In the final step of GAA modeling, the appropriate transfer functions were investigated. Two commonly used types of sigmoid transfer functions are the logarithmic transfer function (Eq. 14) and hyperbolic tangent transfer function (Eq. 15). In this study, the logarithmic and hyperbolic tangent transfer functions were examined for the hidden layers and the linear transfer function (Eq. 13) was used for the output layer.

Table 3 shows the results of this stage for dimensionless wall or bed shear stress. As seen in this table, the best results of modeling \(\frac{{\overline{\tau }_{w} }}{\rho ghS}\) were obtained by selecting the logarithmic transfer function in the hidden layer and purelin transfer function in the output layer. In fact, the log-pur transfer function with MAE of 0.0240 performed better than the tan-pur transfer function with MAE of 0.0270. Considering the results in Table 3 for modeling \(\frac{{\overline{\tau }_{b} }}{\rho ghS}\), it can be deducted that both log-pur and tan-pur transfer functions were highly accurate in GAA modeling in the last step. However, by selecting similar transfer functions for dimensionless wall shear stress (i.e., logarithmic transfer function in the hidden layer and purelin transfer function in the output layer), the model exhibits better performance. The difference between the results of log-pur and tan-pur transfer functions in modeling \(\frac{{\overline{\tau }_{b} }}{\rho ghS}\) is very small (about 0.0001 RMSE) and indicates that both transfer functions are appropriate.
Table 3

Statistical parameter values of transfer function selection for the testing dataset

Hidden layer transfer function

Output layer transfer function

\(\frac{{\overline{\tau }_{w} }}{\rho ghS}\)

\(\frac{{\overline{\tau }_{b} }}{\rho ghS}\)

RMSE

MAE

δ%

RMSE

MAE

%δ

Logsig

Purelin

0.0305

0.0240

4.2106

0.0229

0.0173

2.3751

Lansig

Purelin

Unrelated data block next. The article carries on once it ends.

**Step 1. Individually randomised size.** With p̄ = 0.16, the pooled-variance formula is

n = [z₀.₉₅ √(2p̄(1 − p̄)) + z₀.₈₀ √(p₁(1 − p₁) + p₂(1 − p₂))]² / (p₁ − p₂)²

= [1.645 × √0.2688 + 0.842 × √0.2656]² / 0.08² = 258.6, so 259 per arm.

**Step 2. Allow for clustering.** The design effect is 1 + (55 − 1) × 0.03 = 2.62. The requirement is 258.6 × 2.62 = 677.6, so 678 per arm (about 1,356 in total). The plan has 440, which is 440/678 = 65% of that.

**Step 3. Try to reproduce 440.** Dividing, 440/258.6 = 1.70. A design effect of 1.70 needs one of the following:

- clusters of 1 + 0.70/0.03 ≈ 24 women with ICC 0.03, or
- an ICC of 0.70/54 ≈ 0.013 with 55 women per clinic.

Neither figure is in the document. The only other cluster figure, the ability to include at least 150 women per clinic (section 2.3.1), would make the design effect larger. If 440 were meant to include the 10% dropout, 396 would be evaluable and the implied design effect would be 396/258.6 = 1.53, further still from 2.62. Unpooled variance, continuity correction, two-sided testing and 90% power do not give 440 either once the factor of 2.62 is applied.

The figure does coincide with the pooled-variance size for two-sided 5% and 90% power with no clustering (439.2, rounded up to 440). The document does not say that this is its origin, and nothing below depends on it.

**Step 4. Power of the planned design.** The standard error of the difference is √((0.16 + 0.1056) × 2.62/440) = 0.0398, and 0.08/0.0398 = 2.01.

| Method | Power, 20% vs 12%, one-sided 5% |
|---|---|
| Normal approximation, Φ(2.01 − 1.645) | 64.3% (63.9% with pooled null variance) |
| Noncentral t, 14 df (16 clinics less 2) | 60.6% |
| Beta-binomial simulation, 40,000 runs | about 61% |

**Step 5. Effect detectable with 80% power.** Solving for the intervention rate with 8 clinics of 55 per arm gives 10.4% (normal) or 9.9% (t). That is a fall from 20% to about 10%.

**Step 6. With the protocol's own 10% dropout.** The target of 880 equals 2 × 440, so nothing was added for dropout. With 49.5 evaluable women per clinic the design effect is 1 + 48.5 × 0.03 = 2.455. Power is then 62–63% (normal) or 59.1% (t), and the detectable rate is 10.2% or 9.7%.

0.0347

0.0270

4.7316

0.0230

0.0174

2.3926

The output equation of the best GAA model with aspect ratio as input data, MAE as fitness function and log-pur as transfer function is:
$$\frac{{\bar{\tau }_{w} }}{\rho ghS} = {\text{purelin}}\left(\left(\log {\text{sig}}\left(\left(\log {\text{sig}}\left( {\frac{b}{h} \times \left[ {\begin{array}{*{20}c} { - 0.11} \\ {1.14} \\ \end{array} } \right]^{T} + \left[ {\begin{array}{*{20}c} { - 11.23} \\ {1.15} \\ \end{array} } \right]^{T} } \right)\right) \times \left[ {\begin{array}{*{20}c} { - 3.46} & {9.07} \\ { - 6.91} & { - 5.96} \\ {4.37} & { - 7.05} \\ \end{array} } \right]^{T} + \left[ {\begin{array}{*{20}c} {2.18} \\ {6.83} \\ {8.61} \\ \end{array} } \right]^{T} \right)\right) \times \left[ {\begin{array}{*{20}c} {1.37} \\ { - 1.74} \\ { - 1.46} \\ \end{array} } \right] + 1.68\right)$$
(24)
where purelin and logsig are Eqs. (13) and (14), respectively.
The output of the best GAA model in modeling bed shear stress with aspect ratio as input data, MSE as fitness function and log-pur is a very simple equation, as follows:
$$\frac{{\bar{\tau }_{b} }}{\rho ghS} = {\text{pure}}((\log s((\log s\left( {\frac{b}{h} \times ( - 0.17) - 2.47)} \right) \times ( - 28.24) + 4.9)) \times 16.14 - 15.08)$$
(25)
Evidently, the GAA model can present explicit and simple equations for predicting wall and bed shear stress, whereas several algorithm genetic methods cannot present equations as output.

Selection of the best mathematical function set

In this study, different mathematical functions were used in the final step of GP modeling, including basic arithmetic operators \(\left( { + ,\, - ,\, \times ,\, \div } \right)\) as well as some other basic mathematical functions \(\left( {\sin ,\cos ,{\text{abs}},{\text{sqrt}},{\text{power}},\exp } \right)\). The different combinations of mathematical functions were investigated as per Eqs. (16)–(19).

The selection of appropriate mathematical functions has high impact on model performance. The results of the comparison are tabulated in Table 4. In modeling wall shear stress, the F2 mathematical function with the lowest error had the best accuracy among the other function sets. With increasing the depended functions the error values increased. As seen in Table 4, modeling with F3 resulted in RMSE of 0.0316 that indicates the worst accuracy.